What are the consequences of being ghosted and how do mobile daters cope with being ghosted? (RQ2)

A total of 41 respondents (29%) referred to the affordances of the app to explain why they ghosted others. Some referred to the ease of ghosting (n = 32). They described it as being easier than directly rejecting another person given the anonymity provided by the app and the fact that there was no shared social network. Others mentioned they deleted the app and thus deleted all their conversations and contacts (n = 9). Finally, some respondents also mentioned that the overload of potential partners afforded by the dating app’s access to a large dating pool led them to ghost others they were less interested in (n = 5).

No obligation to communicate (n = 31; 22%)

A larger group of respondents (n = 29) declared they did not owe the other person anything and that ghosting is part of mobile dating app use, which is related to the idea of mobile dating ideologies as earlier explained. As Melanie (27, heterosexual) explains: “I don’t owe the other person an explanation given that I did not meet this person face-to-face.” Additionally, two respondents struggled with the fact that their reasons for rejecting the other person were not clear. It thus seemed easier for them to ghost rather than to use a direct breakup strategy as this would require giving the other person a reason.

Concern for the other

Directly rejecting others is not easy and some ghosters (n = 23; 16%) did not want to hurt the other person by verbally rejecting them. In total, 21 respondents perceived it as being more painful to explain to the other person why they rejected them (e.g., not attractive/interesting enough) rather than to simply ghost the other person. Additionally, three respondents mentioned they ghosted because they did not want to deceive the other person by leading them on and faking interest.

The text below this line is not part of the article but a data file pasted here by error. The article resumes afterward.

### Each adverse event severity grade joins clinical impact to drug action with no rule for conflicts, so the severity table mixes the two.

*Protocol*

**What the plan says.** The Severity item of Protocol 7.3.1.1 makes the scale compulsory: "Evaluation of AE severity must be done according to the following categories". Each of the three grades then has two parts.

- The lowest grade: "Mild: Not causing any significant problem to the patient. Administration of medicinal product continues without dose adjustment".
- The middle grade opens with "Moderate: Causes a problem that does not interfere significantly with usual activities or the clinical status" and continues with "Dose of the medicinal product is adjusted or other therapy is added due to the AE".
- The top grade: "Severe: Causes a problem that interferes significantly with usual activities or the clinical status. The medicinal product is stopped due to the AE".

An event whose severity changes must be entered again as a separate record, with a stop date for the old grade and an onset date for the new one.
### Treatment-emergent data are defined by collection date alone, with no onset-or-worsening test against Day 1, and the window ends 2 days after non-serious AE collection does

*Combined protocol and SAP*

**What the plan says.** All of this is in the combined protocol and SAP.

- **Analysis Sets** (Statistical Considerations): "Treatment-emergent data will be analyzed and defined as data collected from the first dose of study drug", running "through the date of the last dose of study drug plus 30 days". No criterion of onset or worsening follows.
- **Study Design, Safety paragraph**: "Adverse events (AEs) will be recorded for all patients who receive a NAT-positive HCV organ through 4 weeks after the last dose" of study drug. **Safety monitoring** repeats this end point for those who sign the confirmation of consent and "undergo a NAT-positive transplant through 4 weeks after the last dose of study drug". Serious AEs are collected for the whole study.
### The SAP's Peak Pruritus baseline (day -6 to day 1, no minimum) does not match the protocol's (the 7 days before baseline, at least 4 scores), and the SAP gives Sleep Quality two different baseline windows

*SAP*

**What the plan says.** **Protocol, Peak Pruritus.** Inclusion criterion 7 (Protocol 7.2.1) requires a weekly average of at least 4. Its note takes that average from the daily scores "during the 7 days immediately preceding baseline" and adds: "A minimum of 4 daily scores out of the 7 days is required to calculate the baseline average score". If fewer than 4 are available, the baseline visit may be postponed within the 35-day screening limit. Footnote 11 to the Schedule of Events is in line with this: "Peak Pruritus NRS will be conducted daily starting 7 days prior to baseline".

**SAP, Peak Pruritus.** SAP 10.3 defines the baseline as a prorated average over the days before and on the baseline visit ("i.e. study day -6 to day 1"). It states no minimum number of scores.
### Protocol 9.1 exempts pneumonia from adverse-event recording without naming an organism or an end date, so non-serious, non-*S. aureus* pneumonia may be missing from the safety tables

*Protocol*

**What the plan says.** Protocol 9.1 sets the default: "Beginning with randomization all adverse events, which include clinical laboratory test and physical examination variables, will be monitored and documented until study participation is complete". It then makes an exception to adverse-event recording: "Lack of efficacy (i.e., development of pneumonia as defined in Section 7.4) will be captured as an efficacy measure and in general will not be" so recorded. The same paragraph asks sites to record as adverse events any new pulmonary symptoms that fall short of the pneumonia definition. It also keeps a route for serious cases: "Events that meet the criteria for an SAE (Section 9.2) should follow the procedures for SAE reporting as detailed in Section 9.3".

To complement the qualitative findings on why respondents ghost, we conducted a logistic regression (see Table 1) to examine H1 and to explore which demographic and situational variables explain who ghosts. The overall model was significant, ? 2 (7) = , p < 0.001, Cox and Snell R 2 = .17, and Nagelkerke R 2 = .23 and the model fit was good, Hosmer and Lemeshow test, ? 2 (8) = 6.57, p = .584. As expected, dating app frequency in the past 31 days was a significant predictor of ghosting others (B = ?.26*). However, contrarily to our expectations for H1, the frequency of dating app use decreased the likelihood of ghosting others: For every step decrease in dating app use, the odds to ghost increased with 1.30. Interestingly, gender was not a significant predictor of having ghosted, which means that the odds for women to ghost other dating app users are not significantly higher than the odds for men. Contrarily, age was a significant predictor of having ghosted others on dating apps. For every year decrease in age, the odds to ghost increased with 1.08. Participants' perceptions of others' ghosting experiences (both in terms of ghosting others and being ghosted by others) were not significantly associated with the likelihood to ghost. Similarly, having been ghosted by other dating app users was not significantly associated with the likelihood to ghost others, yet this could be because only 18 respondents were in the category that never experienced ghosting compared to 153 respondents in the category that had been ghosted.

When analyzing the emotional responses respondents had to ghosting, the majority of respondents (n = 86) reported feeling sad or hurt after the ghosting experience. Other commonly mentioned emotions were feeling angry (n = 65) and feeling disappointed or disillusioned (n = 48). The latter can be illustrated by Lennert’s (25, homosexual) experience: “I wanted to believe in online dating so badly, but I soulsingles am starting to question it over and over again. I think people need more education about it, it ruins our human relationships and creates hidden agendas.” Given that not all respondents immediately realized they had been ghosted, some of them also mentioned they were worried as they assumed something bad had happened to the ghoster (n = 16). Seven respondents felt ashamed that they were ghosted, whereas four felt relieved that they were ghosted as this was a clear indication the other person was not a good fit. Finally, 28 respondents explicitly mentioned they had little to no emotional response to the ghosting experience.

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